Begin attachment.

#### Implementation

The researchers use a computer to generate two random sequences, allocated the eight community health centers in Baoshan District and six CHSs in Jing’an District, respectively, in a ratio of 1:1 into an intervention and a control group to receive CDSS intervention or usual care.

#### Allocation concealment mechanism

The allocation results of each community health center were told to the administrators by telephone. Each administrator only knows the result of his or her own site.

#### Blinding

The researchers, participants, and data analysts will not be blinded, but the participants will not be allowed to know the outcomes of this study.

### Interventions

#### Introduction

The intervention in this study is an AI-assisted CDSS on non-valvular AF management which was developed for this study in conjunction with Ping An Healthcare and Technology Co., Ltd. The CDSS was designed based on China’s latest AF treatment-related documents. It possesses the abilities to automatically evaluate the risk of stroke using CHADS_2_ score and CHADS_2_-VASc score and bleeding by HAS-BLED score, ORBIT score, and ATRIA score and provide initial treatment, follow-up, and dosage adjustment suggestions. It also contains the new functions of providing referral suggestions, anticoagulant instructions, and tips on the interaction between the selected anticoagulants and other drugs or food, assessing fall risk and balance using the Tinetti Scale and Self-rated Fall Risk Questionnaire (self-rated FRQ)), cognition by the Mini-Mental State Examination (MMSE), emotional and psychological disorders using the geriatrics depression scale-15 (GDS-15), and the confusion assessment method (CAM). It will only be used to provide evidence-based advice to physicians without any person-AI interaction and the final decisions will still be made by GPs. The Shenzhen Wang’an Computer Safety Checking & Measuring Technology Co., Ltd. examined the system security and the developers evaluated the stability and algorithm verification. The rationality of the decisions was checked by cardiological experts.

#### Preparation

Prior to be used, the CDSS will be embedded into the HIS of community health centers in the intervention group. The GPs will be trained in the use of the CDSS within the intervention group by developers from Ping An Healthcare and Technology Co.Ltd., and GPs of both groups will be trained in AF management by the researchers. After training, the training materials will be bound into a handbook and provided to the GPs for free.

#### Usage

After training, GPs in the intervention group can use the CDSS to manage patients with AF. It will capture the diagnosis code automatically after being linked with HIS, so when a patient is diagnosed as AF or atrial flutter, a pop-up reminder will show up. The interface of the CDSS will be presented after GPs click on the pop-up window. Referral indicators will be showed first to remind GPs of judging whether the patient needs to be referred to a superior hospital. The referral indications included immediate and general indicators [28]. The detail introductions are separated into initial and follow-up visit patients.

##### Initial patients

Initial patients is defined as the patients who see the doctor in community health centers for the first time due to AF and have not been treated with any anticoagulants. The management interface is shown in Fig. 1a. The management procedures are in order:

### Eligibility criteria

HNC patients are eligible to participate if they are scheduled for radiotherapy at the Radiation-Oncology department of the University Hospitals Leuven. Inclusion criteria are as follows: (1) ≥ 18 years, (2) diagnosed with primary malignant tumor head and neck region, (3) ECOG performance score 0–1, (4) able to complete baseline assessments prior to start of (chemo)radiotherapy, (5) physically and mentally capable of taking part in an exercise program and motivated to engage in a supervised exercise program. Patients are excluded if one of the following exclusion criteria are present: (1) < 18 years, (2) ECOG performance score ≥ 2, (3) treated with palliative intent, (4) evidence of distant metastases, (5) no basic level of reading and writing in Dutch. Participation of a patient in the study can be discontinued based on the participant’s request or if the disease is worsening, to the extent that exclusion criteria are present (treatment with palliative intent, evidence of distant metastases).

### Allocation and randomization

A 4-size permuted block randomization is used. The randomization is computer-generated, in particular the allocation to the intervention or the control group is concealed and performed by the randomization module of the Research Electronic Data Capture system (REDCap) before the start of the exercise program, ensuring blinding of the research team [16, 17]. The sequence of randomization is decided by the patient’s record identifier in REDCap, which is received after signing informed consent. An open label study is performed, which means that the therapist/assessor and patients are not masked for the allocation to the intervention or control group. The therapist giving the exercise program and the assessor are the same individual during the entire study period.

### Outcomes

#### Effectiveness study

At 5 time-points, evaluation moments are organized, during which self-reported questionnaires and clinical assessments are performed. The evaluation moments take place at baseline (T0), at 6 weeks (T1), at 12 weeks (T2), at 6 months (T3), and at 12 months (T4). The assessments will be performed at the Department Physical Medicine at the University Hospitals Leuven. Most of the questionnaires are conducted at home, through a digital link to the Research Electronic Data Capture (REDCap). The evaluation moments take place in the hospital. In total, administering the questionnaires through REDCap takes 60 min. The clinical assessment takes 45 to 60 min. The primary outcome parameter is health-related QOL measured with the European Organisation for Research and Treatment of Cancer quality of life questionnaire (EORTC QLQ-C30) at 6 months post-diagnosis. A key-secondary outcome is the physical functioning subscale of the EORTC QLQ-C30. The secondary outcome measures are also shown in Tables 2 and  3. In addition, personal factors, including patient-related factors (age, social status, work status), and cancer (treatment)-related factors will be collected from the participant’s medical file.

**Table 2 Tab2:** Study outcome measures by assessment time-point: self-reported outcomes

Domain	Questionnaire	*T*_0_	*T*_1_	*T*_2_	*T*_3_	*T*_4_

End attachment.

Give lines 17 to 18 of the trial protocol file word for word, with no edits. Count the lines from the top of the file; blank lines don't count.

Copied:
HNC patients are eligible to participate if they are scheduled for radiotherapy at the Radiation-Oncology department of the University Hospitals Leuven. Inclusion criteria are as follows: (1) ≥ 18 years, (2) diagnosed with primary malignant tumor head and neck region, (3) ECOG performance score 0–1, (4) able to complete baseline assessments prior to start of (chemo)radiotherapy, (5) physically and mentally capable of taking part in an exercise program and motivated to engage in a supervised exercise program. Patients are excluded if one of the following exclusion criteria are present: (1) < 18 years, (2) ECOG performance score ≥ 2, (3) treated with palliative intent, (4) evidence of distant metastases, (5) no basic level of reading and writing in Dutch. Participation of a patient in the study can be discontinued based on the participant’s request or if the disease is worsening, to the extent that exclusion criteria are present (treatment with palliative intent, evidence of distant metastases).

### Allocation and randomization